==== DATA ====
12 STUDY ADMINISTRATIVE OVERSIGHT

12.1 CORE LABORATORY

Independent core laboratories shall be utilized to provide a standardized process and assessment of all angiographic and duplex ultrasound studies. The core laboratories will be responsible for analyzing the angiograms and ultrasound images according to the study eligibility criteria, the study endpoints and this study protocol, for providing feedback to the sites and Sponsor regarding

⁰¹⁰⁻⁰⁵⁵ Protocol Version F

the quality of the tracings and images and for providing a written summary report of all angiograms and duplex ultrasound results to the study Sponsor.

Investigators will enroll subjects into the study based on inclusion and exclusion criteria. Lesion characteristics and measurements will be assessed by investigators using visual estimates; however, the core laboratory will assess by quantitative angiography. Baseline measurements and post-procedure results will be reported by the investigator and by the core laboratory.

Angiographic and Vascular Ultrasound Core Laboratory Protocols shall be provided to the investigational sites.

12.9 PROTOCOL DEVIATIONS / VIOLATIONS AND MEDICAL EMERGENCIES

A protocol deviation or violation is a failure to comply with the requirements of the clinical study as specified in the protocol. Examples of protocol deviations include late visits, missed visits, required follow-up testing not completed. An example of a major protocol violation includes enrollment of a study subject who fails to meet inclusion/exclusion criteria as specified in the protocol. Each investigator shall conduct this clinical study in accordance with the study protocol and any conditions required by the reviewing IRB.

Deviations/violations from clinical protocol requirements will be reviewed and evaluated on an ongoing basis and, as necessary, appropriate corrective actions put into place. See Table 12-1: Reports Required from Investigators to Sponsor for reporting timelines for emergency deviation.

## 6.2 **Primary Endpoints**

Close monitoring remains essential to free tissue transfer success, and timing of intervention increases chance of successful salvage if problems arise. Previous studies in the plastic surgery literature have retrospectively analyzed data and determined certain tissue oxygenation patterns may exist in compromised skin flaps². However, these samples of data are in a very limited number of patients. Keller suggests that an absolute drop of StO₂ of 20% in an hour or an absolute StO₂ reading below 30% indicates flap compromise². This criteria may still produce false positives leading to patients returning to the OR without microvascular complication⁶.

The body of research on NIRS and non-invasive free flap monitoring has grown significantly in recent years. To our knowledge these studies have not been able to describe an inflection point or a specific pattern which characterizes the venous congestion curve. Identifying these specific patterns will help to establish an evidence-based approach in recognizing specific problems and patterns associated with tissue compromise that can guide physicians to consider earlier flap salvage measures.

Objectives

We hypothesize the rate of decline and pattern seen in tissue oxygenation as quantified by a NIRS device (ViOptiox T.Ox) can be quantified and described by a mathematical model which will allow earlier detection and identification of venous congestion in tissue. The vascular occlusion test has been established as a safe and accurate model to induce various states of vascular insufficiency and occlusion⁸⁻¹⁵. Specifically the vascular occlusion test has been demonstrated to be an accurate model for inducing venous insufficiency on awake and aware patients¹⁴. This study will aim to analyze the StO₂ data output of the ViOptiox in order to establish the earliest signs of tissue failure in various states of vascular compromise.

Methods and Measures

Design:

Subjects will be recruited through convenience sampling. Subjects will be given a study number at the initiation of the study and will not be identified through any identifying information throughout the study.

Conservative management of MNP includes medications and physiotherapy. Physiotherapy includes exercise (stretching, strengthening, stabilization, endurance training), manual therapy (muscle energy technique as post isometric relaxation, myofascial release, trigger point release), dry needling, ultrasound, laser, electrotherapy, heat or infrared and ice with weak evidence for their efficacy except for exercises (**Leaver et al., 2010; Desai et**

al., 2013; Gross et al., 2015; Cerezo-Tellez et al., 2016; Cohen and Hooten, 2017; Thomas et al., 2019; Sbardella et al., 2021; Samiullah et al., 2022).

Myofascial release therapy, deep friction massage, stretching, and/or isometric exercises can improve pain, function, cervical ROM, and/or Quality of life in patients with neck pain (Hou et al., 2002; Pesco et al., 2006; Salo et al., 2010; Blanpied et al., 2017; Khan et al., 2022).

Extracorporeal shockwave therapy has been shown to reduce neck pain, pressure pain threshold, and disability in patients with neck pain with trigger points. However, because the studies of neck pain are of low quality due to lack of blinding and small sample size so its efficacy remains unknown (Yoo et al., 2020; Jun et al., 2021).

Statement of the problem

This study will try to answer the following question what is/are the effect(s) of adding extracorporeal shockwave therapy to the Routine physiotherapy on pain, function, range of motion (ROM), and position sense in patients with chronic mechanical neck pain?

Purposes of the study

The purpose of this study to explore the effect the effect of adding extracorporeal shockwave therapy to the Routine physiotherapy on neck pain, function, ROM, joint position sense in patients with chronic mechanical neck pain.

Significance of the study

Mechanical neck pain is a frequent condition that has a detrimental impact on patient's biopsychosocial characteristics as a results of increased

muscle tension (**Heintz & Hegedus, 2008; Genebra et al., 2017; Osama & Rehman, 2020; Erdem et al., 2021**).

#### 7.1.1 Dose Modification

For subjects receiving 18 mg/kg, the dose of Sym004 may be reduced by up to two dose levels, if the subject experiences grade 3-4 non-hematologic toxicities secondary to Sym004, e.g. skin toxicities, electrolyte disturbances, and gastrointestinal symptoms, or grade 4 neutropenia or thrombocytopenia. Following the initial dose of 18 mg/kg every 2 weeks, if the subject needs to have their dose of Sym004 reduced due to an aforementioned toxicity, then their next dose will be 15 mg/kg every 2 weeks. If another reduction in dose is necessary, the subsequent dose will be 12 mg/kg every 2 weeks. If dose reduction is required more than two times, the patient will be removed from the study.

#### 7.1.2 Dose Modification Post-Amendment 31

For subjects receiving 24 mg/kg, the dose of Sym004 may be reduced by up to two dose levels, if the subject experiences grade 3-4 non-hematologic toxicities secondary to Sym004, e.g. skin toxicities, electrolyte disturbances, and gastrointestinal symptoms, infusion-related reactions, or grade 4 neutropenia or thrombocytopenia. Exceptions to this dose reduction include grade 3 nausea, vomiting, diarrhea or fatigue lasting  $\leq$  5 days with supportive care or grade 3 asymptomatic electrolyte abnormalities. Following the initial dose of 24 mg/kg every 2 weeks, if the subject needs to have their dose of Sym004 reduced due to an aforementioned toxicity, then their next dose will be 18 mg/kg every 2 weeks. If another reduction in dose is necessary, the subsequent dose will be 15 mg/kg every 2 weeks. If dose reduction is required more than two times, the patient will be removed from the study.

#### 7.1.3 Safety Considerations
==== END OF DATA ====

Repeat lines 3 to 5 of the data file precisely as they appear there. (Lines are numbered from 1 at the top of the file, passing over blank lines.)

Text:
Independent core laboratories shall be utilized to provide a standardized process and assessment of all angiographic and duplex ultrasound studies. The core laboratories will be responsible for analyzing the angiograms and ultrasound images according to the study eligibility criteria, the study endpoints and this study protocol, for providing feedback to the sites and Sponsor regarding

⁰¹⁰⁻⁰⁵⁵ Protocol Version F

the quality of the tracings and images and for providing a written summary report of all angiograms and duplex ultrasound results to the study Sponsor.